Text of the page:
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Legal fight against puberty blockers cited a study of sheep in its arguments, and 5 other things you should know about the case

Vic Parsons December 1, 2020
Trans kids can take puberty blockers as long as they understand treatment

Keira Bell, centre, and supporters outside the Royal Courts of Justice during the hearing in October. (Twitter/Belstaffie)

There was only one transgender journalist covering the major court case about trans kids and puberty blockers. I know, because that was me.

On the first day of the hearing back in October, I sat in an overflow room with the founder of anti-trans campaign group Transgender Trend and assorted other vaguely familiar faces who don’t like trans people. I don’t know if they read me as trans, but I’d be surprised if they didn’t clock me as LGBT+. I wonder what, if anything, they made of this stranger in their midst.

I was late because, 45 minutes before the hearing began, I finally got an email back from the court listings office – but instead of containing a link to a livestream to watch proceedings remotely, as I’d been promised, I was informed the hearing would now be held in-person only. I should have sat in the press gallery, but it was full by the time I’d rushed to the Royal Courts of Justice. I wasn’t the only journalist who was late, but it was frustrating to see a press gallery full of cis journalists.

The landmark judicial review asked the High Court to decide whether gender dysphoric trans people under the age of 18 should be forced to get a judge’s approval before being able to take hormone blockers when they hit puberty.

In a ruling published on 1 December, the judges said that trans children under the age of 16 must understand “the immediate and long-term consequences” of puberty blockers and subsequent hormone therapy before being prescribed them.

However, judges said in their ruling that it is “doubtful” children aged 14 to 15 could understand “the long-term risks and consequences” of the treatment, and “highly unlikely” that children under 13 would be competent to give consent. The judges ruled that for under 16s they “consider that it is appropriate that the court should determine whether it is in the child’s best interests to take puberty blockers”.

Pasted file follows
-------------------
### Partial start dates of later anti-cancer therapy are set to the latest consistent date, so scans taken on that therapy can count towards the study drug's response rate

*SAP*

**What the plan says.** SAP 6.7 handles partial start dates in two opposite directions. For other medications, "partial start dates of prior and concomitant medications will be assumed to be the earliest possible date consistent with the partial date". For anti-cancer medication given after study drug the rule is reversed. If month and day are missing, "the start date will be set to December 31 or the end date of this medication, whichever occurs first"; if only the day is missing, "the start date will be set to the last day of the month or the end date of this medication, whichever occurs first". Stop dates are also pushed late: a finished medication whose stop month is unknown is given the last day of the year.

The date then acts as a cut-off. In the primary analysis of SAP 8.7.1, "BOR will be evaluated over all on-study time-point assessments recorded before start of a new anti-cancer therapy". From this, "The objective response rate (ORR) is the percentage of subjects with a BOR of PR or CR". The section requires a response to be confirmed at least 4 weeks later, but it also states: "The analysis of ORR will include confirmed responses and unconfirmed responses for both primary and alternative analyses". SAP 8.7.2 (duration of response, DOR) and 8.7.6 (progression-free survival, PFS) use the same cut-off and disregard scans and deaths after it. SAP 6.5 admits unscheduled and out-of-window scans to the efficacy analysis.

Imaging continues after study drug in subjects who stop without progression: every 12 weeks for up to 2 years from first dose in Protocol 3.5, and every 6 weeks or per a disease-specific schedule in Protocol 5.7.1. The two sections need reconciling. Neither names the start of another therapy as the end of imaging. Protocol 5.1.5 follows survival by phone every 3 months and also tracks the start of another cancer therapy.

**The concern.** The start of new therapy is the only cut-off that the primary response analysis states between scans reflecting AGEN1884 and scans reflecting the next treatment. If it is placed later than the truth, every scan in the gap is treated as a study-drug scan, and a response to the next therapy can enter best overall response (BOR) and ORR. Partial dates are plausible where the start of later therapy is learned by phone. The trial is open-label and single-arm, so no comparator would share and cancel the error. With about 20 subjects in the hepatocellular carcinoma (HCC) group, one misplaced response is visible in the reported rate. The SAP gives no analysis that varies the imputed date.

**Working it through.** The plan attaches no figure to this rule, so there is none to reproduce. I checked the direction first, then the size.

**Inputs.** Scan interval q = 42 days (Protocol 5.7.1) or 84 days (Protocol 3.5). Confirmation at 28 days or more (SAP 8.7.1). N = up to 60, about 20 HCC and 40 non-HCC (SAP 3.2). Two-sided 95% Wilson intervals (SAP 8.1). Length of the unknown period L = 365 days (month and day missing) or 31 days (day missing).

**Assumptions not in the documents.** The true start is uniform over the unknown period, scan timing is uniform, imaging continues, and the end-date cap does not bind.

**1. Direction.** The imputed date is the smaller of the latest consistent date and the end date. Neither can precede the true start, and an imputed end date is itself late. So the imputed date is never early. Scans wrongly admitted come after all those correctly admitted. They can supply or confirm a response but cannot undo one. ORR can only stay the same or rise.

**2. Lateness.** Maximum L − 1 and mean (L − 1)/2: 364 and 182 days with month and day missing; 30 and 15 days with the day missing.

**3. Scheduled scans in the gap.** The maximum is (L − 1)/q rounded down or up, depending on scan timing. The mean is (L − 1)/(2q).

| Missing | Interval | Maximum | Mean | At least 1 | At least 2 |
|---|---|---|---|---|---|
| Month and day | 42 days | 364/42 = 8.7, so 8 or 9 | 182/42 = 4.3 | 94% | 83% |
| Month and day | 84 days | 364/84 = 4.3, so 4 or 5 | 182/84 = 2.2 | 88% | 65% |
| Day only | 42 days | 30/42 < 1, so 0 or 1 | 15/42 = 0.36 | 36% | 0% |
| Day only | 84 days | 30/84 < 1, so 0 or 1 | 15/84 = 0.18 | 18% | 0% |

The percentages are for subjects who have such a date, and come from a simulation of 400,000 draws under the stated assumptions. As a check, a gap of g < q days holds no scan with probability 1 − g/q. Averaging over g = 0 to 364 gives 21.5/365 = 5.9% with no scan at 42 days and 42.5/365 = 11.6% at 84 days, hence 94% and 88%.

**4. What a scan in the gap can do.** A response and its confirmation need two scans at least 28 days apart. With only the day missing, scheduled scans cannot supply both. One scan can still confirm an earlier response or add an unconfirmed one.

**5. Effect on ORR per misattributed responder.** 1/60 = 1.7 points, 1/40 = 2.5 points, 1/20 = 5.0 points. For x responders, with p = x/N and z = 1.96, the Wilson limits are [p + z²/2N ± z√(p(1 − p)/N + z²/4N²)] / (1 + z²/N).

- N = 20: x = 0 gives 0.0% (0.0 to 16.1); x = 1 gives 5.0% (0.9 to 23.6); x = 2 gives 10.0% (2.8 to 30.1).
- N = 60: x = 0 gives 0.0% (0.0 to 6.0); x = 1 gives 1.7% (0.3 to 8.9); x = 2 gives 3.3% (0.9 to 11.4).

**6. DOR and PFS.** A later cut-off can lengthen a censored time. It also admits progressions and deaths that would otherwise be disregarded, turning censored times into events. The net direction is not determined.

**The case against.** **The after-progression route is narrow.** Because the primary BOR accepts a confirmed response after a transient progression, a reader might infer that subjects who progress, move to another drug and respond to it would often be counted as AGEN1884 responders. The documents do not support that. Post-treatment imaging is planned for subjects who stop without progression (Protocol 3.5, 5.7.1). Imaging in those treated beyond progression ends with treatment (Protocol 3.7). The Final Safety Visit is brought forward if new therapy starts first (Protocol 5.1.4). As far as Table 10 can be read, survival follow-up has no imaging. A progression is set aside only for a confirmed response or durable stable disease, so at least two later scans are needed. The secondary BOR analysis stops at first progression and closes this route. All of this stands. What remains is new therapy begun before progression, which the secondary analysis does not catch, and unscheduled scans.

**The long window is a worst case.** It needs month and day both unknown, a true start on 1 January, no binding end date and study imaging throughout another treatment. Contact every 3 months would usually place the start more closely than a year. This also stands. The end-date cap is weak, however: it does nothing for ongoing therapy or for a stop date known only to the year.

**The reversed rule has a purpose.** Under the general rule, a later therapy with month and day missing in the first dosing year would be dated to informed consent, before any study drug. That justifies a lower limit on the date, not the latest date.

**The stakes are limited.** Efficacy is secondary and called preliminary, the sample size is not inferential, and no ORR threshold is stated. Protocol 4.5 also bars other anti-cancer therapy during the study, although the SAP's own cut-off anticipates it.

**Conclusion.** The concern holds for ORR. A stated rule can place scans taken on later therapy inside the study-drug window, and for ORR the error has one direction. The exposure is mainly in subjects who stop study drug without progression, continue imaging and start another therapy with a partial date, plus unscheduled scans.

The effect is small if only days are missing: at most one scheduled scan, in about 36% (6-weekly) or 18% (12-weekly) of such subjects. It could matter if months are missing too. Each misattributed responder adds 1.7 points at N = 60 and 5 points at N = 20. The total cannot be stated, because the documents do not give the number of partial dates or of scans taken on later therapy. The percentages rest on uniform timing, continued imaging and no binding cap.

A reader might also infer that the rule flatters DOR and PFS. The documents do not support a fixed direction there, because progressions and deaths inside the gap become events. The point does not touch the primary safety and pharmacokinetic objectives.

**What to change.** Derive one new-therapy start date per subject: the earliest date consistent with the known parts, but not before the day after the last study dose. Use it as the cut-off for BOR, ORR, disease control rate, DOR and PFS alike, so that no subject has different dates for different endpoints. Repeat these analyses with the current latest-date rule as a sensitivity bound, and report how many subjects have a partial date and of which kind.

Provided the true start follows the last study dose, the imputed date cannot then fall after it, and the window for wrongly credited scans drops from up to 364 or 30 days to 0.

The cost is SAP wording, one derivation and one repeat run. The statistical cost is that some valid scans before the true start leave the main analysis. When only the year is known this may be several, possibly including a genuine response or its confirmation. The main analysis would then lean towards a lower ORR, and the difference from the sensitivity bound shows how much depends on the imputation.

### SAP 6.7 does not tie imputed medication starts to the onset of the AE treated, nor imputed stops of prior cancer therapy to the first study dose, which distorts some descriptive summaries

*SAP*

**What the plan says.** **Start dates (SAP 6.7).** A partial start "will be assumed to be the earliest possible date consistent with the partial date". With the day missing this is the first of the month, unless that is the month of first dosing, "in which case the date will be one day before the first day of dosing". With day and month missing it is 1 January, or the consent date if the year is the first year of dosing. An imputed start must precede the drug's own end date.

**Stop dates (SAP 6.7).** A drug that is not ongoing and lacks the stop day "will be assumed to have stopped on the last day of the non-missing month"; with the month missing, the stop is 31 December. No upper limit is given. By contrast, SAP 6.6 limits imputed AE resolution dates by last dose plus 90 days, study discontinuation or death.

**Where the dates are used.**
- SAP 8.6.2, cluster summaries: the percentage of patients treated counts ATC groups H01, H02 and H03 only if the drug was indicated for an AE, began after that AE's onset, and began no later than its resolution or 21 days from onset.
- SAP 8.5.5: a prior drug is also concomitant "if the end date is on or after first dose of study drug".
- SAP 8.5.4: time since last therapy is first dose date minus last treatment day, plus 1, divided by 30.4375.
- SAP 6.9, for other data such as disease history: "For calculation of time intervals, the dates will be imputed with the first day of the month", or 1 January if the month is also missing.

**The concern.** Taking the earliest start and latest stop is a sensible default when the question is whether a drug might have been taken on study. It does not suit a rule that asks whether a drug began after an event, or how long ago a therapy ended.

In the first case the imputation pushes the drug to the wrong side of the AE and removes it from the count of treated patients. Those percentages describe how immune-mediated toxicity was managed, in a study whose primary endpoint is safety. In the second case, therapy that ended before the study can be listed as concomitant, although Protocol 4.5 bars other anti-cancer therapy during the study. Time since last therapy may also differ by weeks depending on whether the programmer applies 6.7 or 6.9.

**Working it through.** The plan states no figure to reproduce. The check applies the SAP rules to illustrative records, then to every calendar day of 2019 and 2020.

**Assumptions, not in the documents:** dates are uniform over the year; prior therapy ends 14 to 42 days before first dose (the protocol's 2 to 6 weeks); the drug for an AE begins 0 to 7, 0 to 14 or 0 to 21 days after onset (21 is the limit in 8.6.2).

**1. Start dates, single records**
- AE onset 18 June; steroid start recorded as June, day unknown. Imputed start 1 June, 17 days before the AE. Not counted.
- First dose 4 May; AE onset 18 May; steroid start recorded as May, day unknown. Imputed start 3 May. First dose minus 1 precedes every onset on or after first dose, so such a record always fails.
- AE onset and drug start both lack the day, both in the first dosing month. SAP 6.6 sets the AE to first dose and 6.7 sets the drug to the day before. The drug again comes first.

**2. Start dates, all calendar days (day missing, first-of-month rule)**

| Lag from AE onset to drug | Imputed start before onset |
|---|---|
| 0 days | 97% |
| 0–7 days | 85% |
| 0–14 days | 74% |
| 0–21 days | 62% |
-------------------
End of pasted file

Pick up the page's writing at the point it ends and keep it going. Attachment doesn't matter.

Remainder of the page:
I first covered this case in January. It has been brought against the Tavistock and Portman NHS Trust, which runs GIDS, the UK’s only gender clinic for trans youth, by Mrs A, the anonymous mother of a 16-year-old trans child who she wants to prevent taking puberty blockers, and Keira Bell, a 23-year-old woman who took puberty blockers aged 16 and now regrets that decision.

Hormone blockers do what the name suggests: temporarily stop a young person developing secondary sexual characteristics – like a deeper voice, breasts, facial hair or periods – by blocking the hormones that cause those changes.

For trans kids with gender dysphoria, puberty can be an incredibly distressing event, and puberty blockers can be literal life-savers. But healthcare for trans youth has been one of the focal points of British anti-trans campaigners in recent years, and the case saw blockers branded a dangerous, experimental treatment that no child could possibly consent to.

What gives these young people the ability to consent to this healthcare is the same mechanism, called Gillick competence, that allows teenage girls to be prescribed contraception or have abortions. It means this case poses an impossible-to-understate threat to all young people’s rights to healthcare.

It’s one of many things that went underreported that you might be interested to learn.